Systematic review and meta-analysis of short-term outcomes with drug-coated balloons vs. stenting in acute myocardial infarction

Michael Megaly, Kevin G. Buda, Iosif Xenogiannis, Evangelia Vemmou, Ilias Nikolakopoulos, Marwan Saad, Stéphane Rinfret, J. Dawn Abbott, Herbert D. Aronow, Santiago Garcia, Ashish Pershad, M. Nicholas Burke, Emmanouil S. Brilakis

Research output: Contribution to journalArticlepeer-review

Abstract

The role of drug-coated balloons (DCBs) in patients with acute myocardial infarction (AMI) remains controversial. We performed a meta-analysis of all published studies comparing the outcomes of DCBs vs. stenting in AMI patients. Four studies with 497 patients (534 lesions) were included (three randomized controlled trials and one observational study). During a mean follow-up of 9 months (range 6–12 months), DCBs were associated with similar risk of major adverse cardiovascular events (5% vs. 4.4%; OR 1.24, 95% CI: [0.34, 4.51], p = 0.74, I2 = 35%), all-cause mortality (0.02% vs. 0.04%; OR 077, 95% CI: [0.15, 3.91], p = 0.75, I2 = 25%), cardiac death (0.01% vs. 0.02%; OR 0.64, 95% CI: [0.16, 2.64], p = 0.54), myocardial infarction (0% vs. 1.4%; OR 0.18, 95% CI: [0.01, 3.56], p = 0.26), and target lesion revascularization (3.7% vs. 2%; OR 1.74, 95% CI: [0.42, 7.13], p = 0.44, I2 = 17%) compared with stenting. During a mean follow-up of 7 months (range 6–9 months), DCBs had similar late lumen loss compared with stenting (mean difference 0.04 mm, 95% CI [– 0.21–0.28], p = 0.77, I2 = 92%). In patients with AMI, there was no statistical difference in the incidence of clinical and angiographic outcomes between AMI patients treated with DCB and DES. Larger studies with longer-term follow-up are needed to assess the clinical utility of DCBs in this setting.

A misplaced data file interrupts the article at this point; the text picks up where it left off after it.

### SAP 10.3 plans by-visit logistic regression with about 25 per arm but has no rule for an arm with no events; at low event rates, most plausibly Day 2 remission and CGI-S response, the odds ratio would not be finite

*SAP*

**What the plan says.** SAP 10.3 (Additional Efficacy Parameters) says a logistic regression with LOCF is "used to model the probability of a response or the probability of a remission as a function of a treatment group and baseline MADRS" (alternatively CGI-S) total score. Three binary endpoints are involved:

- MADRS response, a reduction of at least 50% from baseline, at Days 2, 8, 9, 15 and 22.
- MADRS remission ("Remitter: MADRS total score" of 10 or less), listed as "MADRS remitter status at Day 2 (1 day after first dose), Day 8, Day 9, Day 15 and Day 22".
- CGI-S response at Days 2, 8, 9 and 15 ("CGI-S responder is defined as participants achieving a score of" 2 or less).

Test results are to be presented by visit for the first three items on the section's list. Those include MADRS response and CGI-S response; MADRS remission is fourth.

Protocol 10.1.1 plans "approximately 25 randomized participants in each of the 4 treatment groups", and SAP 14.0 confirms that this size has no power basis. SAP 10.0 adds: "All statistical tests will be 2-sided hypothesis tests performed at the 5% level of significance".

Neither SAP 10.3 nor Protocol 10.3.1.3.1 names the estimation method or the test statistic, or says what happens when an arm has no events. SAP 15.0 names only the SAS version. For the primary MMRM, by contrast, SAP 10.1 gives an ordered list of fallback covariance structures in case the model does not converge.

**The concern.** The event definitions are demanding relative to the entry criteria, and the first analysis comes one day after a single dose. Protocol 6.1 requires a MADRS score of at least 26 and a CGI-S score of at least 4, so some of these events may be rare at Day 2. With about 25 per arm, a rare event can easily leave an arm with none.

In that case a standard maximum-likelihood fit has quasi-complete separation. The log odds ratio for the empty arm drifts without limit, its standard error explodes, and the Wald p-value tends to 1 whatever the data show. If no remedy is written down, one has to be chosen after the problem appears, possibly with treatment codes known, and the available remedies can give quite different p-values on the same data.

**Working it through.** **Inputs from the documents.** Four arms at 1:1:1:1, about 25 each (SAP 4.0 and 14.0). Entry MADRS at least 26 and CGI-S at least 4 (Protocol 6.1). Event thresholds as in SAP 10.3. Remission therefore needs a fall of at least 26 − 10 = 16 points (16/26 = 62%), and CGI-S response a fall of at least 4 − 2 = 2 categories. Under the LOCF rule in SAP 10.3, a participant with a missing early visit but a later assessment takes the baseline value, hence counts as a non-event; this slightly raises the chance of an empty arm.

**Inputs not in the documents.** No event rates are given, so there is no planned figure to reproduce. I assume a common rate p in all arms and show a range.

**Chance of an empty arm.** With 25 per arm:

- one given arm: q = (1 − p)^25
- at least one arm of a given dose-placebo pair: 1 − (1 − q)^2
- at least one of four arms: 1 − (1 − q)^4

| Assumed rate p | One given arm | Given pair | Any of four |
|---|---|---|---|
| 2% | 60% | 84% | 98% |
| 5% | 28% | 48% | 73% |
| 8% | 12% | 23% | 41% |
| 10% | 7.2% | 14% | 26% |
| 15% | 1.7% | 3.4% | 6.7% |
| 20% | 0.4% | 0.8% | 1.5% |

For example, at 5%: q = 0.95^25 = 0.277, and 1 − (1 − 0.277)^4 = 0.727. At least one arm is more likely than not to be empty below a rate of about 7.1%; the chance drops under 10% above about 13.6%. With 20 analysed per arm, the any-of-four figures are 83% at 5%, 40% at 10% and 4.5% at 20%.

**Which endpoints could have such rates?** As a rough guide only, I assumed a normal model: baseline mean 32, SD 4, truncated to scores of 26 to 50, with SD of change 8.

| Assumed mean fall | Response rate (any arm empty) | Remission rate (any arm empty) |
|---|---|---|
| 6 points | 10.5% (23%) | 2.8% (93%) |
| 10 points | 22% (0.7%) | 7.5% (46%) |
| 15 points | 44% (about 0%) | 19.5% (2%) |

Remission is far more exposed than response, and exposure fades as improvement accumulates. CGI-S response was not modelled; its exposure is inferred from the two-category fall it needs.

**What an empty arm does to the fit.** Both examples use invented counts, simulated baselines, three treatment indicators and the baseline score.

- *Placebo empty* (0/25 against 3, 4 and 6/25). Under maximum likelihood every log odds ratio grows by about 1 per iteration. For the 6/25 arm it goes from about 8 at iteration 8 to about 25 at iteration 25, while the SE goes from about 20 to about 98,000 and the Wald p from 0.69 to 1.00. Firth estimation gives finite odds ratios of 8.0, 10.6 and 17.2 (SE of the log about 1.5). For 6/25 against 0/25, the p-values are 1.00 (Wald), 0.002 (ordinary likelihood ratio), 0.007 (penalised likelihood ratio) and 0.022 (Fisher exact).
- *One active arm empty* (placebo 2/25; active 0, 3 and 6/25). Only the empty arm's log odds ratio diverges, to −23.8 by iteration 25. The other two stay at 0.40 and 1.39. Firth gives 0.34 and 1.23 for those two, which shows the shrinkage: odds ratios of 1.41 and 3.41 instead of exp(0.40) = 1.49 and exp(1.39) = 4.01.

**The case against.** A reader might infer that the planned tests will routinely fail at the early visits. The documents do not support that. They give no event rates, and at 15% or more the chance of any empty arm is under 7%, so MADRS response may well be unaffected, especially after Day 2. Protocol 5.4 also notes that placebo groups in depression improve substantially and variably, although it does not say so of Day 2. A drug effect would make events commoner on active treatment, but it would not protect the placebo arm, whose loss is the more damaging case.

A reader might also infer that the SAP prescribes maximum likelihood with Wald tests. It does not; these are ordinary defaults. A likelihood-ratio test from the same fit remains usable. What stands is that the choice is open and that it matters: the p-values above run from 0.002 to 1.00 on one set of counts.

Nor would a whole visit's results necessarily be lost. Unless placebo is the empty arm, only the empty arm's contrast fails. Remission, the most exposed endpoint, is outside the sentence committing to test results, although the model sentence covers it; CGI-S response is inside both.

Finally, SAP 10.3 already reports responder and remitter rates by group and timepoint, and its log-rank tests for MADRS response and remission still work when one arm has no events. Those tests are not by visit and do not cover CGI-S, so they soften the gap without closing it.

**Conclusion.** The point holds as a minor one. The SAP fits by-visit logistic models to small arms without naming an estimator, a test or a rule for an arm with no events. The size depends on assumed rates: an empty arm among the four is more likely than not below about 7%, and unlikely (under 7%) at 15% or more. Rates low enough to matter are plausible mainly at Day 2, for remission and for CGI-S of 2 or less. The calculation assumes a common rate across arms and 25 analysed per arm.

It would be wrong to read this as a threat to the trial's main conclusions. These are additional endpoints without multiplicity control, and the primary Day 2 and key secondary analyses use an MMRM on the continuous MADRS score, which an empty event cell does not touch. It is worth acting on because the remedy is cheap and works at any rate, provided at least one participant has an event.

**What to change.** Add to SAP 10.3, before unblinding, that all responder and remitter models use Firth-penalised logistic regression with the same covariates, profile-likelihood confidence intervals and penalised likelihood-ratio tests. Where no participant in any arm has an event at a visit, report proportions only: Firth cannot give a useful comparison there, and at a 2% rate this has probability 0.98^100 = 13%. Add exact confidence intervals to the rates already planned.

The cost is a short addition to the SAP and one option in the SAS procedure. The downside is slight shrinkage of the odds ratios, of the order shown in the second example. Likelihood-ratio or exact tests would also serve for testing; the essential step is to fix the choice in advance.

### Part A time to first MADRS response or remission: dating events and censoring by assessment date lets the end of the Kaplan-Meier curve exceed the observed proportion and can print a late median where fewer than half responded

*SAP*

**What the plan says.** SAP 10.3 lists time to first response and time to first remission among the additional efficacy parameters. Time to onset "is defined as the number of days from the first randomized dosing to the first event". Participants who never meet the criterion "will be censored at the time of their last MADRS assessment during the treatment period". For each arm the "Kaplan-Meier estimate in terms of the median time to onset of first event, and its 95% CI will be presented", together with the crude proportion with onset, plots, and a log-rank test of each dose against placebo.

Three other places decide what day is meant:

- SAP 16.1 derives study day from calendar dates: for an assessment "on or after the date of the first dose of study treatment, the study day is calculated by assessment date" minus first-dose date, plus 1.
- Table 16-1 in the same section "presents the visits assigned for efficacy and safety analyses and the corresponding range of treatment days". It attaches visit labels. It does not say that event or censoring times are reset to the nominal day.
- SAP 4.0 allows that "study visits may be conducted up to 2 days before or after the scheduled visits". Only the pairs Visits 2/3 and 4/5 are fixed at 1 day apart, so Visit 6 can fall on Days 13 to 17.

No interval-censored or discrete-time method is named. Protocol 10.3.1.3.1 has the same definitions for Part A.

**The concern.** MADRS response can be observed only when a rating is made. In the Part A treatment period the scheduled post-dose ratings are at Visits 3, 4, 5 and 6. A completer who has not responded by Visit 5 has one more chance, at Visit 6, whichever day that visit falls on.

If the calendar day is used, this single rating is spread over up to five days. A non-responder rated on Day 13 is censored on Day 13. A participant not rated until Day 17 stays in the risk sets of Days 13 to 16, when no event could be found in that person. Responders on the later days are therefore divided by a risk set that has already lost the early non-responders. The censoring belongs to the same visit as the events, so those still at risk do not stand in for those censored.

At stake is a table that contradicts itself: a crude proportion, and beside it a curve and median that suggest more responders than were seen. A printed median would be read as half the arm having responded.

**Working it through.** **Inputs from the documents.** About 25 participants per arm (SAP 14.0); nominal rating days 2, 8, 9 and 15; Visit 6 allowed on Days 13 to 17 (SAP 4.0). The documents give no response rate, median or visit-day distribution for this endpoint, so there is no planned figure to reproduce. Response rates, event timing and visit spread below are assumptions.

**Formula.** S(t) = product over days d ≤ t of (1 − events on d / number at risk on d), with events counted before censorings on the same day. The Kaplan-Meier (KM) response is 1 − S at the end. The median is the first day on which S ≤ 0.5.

Original languageEnglish (US)
JournalCardiovascular Intervention and Therapeutics
DOIs
StateAccepted/In press - 2020

Keywords

  • Acute myocardial infarction
  • Drug-coated balloons
  • Drug-eluting balloons

ASJC Scopus subject areas

  • Radiology Nuclear Medicine and imaging
  • Cardiology and Cardiovascular Medicine

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